Strange development in Region Three rice cultivation

Dear Editor,

Rice farmers of Hague on the West Coast Demerara in Region Three have encountered a very strange development in some of our rice plots in this vast rice farming community. We all know that it is a rice disease which looks like “Root worms or Root rot” but it has significant immunity against all known insecticides and this is what sends jitters of fear into the minds of all rice farmers. Nothing seems to stop the progression of this particular rice disease.

I shall give an overview of what has been happening for the past four weeks. My fellow rice farmer, Mr. Omar Dhany sowed his plots of rice on June 14, 2018. One plot has GRDB#10 and the other GRDB#15. One broad dam separates the two plots. Because of persistent rainfall, all the harvested rice straw in the fields did not burn thoroughly and then, we had to do land preparation in water. All rice stubbles and unburnt rice straw were immersed in the soil before levelling for seedlings broadcast.

Every rice farmer is knowledgeable of the fact that rice sown under the above condition will emerge with a pale yellow colour which would not last for more than 7-14 days, then it changes rapidly after the first application of urea fertilizer at 18-21 days old. Such change must reflect a rich olive-green colour. However, if this does not happen, know that your plot has been under water-borne or other pest attacks.

In my friend’s plots never did that change take place. They remained pale yellow in colour well past 45 days old and did not gain height. Ninety percent of the plant population had not attained more than six inches height. At this plant age, panicle initiation takes place.

My friend made reports to the GRDB field officer at the Crane Sub Regional Office. They have been visiting ever since and nothing has changed significantly. The visit to the plots was welcome by all of us but a field officer’s training would only cause him to deliver to the farmer on a limited basis. He has a certain cut-off point and here is where Research Scientists at Burma Research Station have got to be more decisive on a particular course of action to be taken.

At Burma we have an Entomology Department, also a Plant Pathologist and so too an Agronomist. These people are trained in their respective fields and have become agri scientists to serve all the farmers of our country. But may I ask one pertinent question- where have all the scientists gone? With such a disease outbreak no one saw it fit from Burma to visit Hague to do an on-the-spot appraisal so far.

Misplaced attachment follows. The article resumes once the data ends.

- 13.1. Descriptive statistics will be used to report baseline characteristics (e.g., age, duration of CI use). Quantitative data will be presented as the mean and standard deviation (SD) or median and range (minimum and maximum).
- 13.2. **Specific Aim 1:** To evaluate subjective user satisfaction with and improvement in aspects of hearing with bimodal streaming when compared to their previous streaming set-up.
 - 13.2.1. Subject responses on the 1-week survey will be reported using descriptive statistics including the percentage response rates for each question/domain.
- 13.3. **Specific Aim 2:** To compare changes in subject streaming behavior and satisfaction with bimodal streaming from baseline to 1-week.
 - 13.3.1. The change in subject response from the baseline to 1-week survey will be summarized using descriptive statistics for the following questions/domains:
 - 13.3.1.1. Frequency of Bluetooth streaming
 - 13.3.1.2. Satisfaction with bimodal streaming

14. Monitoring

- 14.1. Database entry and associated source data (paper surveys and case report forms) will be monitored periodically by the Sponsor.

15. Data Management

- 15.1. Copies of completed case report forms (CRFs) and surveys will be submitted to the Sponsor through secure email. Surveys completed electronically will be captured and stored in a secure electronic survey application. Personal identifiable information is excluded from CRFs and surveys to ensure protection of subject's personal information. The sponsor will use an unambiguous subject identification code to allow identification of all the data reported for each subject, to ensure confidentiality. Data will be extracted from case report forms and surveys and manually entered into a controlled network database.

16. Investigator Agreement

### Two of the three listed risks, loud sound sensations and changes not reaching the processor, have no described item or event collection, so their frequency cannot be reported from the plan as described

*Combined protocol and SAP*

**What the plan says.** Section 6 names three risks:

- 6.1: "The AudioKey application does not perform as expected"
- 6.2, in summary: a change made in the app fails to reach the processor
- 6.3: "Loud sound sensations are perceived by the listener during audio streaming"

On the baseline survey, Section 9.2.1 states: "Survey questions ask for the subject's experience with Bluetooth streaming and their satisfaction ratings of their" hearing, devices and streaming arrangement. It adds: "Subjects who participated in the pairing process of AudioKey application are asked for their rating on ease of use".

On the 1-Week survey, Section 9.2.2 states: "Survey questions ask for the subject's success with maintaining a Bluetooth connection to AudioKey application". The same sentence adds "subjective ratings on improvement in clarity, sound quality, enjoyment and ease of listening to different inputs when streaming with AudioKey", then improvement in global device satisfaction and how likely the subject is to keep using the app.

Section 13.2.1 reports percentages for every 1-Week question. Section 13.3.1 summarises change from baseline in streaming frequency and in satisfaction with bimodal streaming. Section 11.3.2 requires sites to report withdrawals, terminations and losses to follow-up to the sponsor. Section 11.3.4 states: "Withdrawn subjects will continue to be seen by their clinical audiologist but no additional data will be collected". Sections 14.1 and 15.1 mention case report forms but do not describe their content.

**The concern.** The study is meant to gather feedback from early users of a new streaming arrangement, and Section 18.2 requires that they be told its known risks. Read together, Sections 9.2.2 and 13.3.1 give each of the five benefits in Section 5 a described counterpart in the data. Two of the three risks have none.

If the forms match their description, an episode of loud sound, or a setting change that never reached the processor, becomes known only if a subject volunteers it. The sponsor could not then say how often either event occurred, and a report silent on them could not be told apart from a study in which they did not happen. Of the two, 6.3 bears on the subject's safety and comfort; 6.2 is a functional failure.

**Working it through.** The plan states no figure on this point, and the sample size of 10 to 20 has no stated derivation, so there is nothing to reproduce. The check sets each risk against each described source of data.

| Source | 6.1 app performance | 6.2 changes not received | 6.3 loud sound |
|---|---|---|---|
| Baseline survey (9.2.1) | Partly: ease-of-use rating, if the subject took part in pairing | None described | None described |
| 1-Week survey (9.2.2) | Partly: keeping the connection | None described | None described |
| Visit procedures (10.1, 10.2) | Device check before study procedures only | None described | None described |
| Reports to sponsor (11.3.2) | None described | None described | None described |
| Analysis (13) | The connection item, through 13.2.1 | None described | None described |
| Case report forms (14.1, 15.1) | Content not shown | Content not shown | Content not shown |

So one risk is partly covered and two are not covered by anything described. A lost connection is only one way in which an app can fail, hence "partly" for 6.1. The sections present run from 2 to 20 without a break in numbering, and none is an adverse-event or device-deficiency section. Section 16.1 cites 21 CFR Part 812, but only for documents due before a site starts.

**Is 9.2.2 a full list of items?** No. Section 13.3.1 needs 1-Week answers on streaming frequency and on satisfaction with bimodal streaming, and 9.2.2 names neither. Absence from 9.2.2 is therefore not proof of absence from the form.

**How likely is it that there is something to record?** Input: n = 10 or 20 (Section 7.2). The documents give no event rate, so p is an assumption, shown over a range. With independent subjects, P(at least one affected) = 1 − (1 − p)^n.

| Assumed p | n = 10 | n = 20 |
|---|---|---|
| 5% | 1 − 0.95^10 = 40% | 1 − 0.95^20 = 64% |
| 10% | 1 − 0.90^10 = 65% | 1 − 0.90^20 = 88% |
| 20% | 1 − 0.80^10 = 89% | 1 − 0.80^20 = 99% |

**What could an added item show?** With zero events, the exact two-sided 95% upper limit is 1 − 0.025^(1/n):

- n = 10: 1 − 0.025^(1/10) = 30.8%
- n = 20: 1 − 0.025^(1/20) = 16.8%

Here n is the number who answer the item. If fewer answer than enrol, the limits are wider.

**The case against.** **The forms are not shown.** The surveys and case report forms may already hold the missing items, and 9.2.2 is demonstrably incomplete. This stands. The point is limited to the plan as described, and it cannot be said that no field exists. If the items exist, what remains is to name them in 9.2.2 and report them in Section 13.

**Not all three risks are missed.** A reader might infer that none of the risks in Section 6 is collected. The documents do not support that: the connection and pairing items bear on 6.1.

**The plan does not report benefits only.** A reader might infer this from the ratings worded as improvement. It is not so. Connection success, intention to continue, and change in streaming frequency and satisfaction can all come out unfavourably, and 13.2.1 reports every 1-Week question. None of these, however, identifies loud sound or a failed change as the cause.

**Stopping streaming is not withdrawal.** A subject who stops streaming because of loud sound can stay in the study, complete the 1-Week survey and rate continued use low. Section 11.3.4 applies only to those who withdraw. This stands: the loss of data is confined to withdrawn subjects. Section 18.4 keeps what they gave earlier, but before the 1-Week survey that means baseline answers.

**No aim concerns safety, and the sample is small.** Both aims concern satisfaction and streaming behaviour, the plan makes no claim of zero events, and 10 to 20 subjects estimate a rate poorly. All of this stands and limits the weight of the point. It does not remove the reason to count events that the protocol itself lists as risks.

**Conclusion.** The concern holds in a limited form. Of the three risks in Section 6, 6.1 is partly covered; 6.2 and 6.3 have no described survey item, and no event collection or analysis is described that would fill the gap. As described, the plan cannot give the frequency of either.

The Entomology Department has gone limp for some time and has now become too lame to serve meaningfully. If the head of this very, very important scientific component of the Burma Research Station does not stop being indifferent to the poor rice farmers’ plight then woe be unto the entire rice industry! Because this insect infestation is on the loose and it is spreading rapidly. Out of desperation we were able to have the services of a friend- (pro bono) to visit the affected plots to see what might be the cause of the infected rice plants. After a few sweeps with a net, he was able to identify the destructive insect as a tiny brown (grasshopper) a wee-bit smaller than the heart worm flies. What he has said to us about this particular insect is that it would bore the young rice plant just above the water level and suck the plant nutrients away; thus hindering the plant progression. He further said that if there are no holistic efforts by the relevant authorities; the damage to the rice will be irreparable. The person who came and expressed nobility in his services to us is Mr. Brigesh Singh, a very remarkable gentleman.

If our local research personnel cannot handle this insect outbreak. Why can’t we ask the United Nations for their help? They would willingly come to our rescue.

Save the rice industry with the appropriate intervention and so save our welfare too.

Yours faithfully,

Ganga Persaud (Bobby)

Editor’s note: The Guyana Rice Development Board (GRDB) in a statement  on August 6th on this matter had said that the “The GRDB was aware of the farmer’s problem and immediately provided extension services. It was determined that the farmer needed to drain the field, apply  any systematic pesticide, in this instance, it was recommended that Pronto and Regional at the recommended rates be used. However, the farmer ignored the advice of the Extension Officers”.

The statement said that according to General Manager of the Guyana Rice Development Board (GRDB), Mr. Nizam Hassan a subsequent visit by the Rice Board showed that the farmer had instances of water weevil and had not been spraying with the required pesticide recommended by the Extension team. The farmer also admitted to not draining his field despite being advised to do so.  The farmer had been applying a contact insecticide instead, rather than a systematic pesticide.

“A contact insecticide will not give any control for water weevil larvae, and this was made clear to the farmers. They were warned of the repercussions in the event that the advice of the Rice board was not followed” the General Manager reiterated in the statement.

The statement added that a subsequent meeting with farmers in the area showed that other farmers had indeed encountered the said problem, but were able to control the weevil by completely draining their fields and applying systematic insecticides.

The statement said that the General Manager  echoed the call for farmers to work with the Extension Officers by heeding their advice on best practices.

 

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